Capital/revenue divide: introduction: what is capital expenditure: fixed and circulating capital
Adam Smith’s definition is not a panacea
In his classic definition, Adam Smith distinguished between capital and revenue expenditure by reference to fixed and circulating capital (see BIM35010). As an example of the fact that there is no universally applicable formula, the courts have not always found this oft quoted definition to be helpful.
In Van den Berghs Ltd v Clark  19TC390 (see BIM35530) the distinction between fixed and circulating capital played some part in the Court of Appeal finding for the Revenue. In the circumstances and for the reasons he gives at page 432 Lord Macmillan (their Lordships found against the Revenue) did not find the Adam Smith definition helpful:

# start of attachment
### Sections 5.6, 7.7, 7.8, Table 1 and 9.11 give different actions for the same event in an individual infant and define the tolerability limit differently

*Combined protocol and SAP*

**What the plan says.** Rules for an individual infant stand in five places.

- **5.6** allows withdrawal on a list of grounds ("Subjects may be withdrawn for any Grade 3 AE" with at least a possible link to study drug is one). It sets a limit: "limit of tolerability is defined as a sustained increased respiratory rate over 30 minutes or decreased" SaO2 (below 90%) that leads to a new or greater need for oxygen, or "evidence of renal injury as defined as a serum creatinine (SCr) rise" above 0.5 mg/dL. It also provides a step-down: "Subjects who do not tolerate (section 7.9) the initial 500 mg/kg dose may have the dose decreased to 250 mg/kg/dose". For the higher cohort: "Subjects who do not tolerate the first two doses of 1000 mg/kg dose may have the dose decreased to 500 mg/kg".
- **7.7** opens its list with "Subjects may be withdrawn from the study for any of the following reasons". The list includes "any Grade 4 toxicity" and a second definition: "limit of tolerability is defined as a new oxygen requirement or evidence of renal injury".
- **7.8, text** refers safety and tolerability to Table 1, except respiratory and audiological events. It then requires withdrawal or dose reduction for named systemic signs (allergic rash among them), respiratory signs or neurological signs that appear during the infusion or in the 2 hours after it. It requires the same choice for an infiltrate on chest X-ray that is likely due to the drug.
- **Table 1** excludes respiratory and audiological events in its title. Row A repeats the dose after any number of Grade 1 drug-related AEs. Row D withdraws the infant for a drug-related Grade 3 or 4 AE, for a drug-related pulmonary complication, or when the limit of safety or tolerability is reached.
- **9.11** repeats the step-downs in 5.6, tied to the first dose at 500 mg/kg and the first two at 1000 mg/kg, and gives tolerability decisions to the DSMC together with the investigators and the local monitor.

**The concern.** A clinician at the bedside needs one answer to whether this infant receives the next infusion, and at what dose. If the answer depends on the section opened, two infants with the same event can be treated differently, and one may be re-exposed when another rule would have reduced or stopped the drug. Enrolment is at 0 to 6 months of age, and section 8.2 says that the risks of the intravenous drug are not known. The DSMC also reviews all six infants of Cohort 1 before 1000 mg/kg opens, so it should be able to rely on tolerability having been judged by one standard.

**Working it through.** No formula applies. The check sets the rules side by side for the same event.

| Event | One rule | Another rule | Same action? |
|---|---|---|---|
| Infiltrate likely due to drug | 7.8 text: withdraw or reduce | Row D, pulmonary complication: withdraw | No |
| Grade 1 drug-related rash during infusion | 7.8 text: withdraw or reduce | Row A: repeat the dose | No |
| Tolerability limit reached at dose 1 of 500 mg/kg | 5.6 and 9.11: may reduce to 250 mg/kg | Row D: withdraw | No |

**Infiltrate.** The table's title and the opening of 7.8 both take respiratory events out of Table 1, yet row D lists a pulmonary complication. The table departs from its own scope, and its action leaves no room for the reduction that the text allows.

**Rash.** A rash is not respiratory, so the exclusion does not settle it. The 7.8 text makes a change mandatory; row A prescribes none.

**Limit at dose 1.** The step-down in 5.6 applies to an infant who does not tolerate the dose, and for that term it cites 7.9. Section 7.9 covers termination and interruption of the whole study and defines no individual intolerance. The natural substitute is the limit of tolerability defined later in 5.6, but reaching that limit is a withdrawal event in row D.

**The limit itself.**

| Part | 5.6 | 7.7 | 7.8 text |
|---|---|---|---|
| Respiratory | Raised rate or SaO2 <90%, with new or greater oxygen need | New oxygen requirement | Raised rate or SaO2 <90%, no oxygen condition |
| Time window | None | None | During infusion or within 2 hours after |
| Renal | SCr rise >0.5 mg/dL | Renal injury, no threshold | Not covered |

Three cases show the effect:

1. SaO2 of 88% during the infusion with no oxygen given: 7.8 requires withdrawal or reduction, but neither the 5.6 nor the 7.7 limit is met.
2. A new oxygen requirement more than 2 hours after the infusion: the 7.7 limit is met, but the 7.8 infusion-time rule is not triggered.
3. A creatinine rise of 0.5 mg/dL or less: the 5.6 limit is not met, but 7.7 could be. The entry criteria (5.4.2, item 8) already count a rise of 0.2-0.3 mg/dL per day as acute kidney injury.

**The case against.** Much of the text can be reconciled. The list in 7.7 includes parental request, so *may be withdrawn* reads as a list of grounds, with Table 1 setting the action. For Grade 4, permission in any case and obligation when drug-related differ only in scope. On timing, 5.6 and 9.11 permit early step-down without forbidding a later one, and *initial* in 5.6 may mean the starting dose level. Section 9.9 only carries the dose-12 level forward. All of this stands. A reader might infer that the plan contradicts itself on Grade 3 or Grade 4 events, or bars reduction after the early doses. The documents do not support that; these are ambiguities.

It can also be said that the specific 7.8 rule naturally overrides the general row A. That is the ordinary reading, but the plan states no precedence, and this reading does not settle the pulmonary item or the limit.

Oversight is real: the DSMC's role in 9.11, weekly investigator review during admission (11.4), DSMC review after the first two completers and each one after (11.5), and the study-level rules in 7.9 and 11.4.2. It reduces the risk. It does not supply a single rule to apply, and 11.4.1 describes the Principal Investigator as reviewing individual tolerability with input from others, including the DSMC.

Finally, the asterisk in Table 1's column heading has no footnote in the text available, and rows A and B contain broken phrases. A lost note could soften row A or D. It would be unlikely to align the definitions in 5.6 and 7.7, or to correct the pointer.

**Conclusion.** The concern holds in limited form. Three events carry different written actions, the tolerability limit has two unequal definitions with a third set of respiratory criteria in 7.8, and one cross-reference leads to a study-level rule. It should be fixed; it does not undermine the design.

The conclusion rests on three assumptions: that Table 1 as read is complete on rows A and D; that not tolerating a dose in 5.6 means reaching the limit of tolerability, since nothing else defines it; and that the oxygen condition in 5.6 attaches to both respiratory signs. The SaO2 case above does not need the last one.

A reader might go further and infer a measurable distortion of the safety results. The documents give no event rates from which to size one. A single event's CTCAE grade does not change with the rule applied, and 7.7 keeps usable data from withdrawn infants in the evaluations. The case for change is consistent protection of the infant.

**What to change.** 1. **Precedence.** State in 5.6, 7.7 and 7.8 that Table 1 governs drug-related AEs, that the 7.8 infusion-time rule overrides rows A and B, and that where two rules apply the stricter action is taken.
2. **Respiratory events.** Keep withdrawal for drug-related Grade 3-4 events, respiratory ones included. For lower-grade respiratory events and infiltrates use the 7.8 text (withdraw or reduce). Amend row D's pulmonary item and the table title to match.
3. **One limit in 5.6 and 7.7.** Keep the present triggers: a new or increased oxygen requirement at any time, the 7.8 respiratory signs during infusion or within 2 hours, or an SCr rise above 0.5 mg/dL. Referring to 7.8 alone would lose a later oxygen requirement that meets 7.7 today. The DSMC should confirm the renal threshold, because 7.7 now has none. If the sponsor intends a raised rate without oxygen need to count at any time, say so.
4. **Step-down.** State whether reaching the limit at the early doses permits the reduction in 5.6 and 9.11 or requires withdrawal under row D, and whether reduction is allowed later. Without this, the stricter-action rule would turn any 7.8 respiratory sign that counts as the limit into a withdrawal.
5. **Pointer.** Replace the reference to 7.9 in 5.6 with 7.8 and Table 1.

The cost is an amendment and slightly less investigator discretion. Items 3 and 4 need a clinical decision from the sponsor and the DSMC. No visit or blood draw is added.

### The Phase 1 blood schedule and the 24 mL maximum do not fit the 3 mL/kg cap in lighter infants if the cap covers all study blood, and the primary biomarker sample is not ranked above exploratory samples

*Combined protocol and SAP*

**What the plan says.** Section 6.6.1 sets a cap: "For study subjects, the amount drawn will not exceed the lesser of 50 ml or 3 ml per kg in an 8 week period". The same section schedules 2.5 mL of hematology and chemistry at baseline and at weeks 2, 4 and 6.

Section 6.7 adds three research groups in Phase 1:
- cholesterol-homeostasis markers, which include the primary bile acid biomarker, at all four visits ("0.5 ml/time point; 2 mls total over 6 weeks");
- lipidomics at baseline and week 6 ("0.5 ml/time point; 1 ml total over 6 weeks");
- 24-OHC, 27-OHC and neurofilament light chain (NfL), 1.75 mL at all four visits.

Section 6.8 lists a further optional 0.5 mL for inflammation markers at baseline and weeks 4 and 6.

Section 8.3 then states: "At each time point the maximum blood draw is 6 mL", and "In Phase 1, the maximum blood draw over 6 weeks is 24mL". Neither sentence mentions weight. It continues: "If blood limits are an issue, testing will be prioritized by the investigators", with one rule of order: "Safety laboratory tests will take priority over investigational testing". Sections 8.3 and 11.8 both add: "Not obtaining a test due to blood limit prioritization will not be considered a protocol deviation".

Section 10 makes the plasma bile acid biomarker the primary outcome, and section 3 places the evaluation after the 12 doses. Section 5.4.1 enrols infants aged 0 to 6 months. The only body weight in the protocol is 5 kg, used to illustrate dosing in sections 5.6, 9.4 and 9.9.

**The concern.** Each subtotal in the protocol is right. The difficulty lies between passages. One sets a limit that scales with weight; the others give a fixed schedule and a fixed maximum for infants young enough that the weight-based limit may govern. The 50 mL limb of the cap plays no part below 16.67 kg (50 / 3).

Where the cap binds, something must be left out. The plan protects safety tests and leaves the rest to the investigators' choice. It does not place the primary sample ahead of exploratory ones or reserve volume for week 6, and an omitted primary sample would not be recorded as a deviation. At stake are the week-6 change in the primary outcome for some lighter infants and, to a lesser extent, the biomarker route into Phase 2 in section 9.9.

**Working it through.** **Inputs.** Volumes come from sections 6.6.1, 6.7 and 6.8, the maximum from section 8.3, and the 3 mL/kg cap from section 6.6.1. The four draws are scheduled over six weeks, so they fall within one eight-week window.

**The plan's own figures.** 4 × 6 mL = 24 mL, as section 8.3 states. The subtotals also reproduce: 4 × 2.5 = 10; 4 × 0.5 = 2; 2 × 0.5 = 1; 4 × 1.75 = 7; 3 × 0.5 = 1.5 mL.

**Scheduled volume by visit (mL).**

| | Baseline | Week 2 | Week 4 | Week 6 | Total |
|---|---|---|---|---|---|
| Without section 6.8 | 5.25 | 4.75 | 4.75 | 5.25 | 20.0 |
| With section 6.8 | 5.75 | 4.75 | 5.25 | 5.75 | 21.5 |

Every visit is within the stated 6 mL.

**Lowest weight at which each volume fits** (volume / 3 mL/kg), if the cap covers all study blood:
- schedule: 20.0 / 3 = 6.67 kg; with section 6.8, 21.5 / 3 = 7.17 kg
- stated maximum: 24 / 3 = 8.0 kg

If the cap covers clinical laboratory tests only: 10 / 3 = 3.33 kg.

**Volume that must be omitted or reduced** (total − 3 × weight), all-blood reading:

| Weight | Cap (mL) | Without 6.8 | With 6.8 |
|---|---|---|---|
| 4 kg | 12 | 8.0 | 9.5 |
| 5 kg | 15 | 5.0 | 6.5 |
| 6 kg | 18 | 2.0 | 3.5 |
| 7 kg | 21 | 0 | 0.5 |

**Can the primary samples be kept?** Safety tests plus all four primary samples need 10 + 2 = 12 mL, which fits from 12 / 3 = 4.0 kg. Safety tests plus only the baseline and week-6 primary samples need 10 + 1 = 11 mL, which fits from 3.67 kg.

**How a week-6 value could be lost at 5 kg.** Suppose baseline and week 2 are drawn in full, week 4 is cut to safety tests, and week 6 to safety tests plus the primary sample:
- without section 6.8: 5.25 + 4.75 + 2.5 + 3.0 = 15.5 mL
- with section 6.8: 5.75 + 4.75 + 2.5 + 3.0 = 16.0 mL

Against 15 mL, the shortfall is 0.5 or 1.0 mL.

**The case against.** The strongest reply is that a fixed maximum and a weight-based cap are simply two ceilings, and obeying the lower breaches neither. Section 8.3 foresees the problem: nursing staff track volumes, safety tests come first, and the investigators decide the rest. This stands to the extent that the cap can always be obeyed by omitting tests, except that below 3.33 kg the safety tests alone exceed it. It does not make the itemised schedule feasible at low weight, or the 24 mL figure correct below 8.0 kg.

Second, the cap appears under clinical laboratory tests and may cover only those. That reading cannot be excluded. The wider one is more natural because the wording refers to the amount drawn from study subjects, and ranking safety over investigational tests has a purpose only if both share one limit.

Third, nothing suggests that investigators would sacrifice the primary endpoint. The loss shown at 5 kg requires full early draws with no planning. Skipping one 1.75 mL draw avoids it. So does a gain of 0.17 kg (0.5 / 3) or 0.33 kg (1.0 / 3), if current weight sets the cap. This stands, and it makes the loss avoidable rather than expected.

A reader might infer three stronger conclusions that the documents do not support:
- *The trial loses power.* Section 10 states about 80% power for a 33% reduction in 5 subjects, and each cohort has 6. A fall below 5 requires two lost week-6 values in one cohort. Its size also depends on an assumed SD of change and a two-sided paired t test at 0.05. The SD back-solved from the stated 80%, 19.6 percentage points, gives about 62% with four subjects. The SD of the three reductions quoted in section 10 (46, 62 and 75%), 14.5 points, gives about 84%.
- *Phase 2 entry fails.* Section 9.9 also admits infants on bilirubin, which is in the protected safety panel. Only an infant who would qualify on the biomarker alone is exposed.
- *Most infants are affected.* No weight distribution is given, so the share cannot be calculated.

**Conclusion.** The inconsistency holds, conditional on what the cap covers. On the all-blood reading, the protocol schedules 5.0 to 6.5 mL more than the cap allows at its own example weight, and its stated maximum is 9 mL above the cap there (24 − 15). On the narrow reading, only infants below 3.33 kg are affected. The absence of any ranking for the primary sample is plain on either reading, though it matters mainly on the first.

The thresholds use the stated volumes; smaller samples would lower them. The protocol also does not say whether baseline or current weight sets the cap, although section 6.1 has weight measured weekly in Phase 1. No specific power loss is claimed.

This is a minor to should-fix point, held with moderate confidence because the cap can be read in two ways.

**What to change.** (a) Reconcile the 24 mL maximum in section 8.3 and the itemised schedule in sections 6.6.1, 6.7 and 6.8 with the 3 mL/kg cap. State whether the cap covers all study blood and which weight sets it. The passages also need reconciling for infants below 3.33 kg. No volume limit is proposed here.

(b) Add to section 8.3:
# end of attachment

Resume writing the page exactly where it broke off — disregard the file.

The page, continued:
‘…I confess that I have not found it very helpful. Circulating capital is capital which is turned over and in the process of being turned over yields profit or loss. Fixed capital is not involved directly in that process, and remains unaffected by it. If this is to be the test, I fail to see how the appellants could be said to have been engaged in turning over the asset which the agreements in question constituted. The agreements formed the fixed framework within which their circulating capital operated; they were not incidental to the working of their profit-making machine but were essential parts of the mechanism itself. They provided the means of making profits, but they themselves did not yield profits. The profits of the Appellants arose from manufacturing and dealing in margarine.’
Lord Macmillan’s strictures are but one of many examples where judges have warned against taking a particular method of identifying the capital/revenue divide and applying it to all and sundry cases. Each of the various methods described in this guidance is useful within a limited context. None of the methods is of universal application. Out of context a method can yield incorrect results.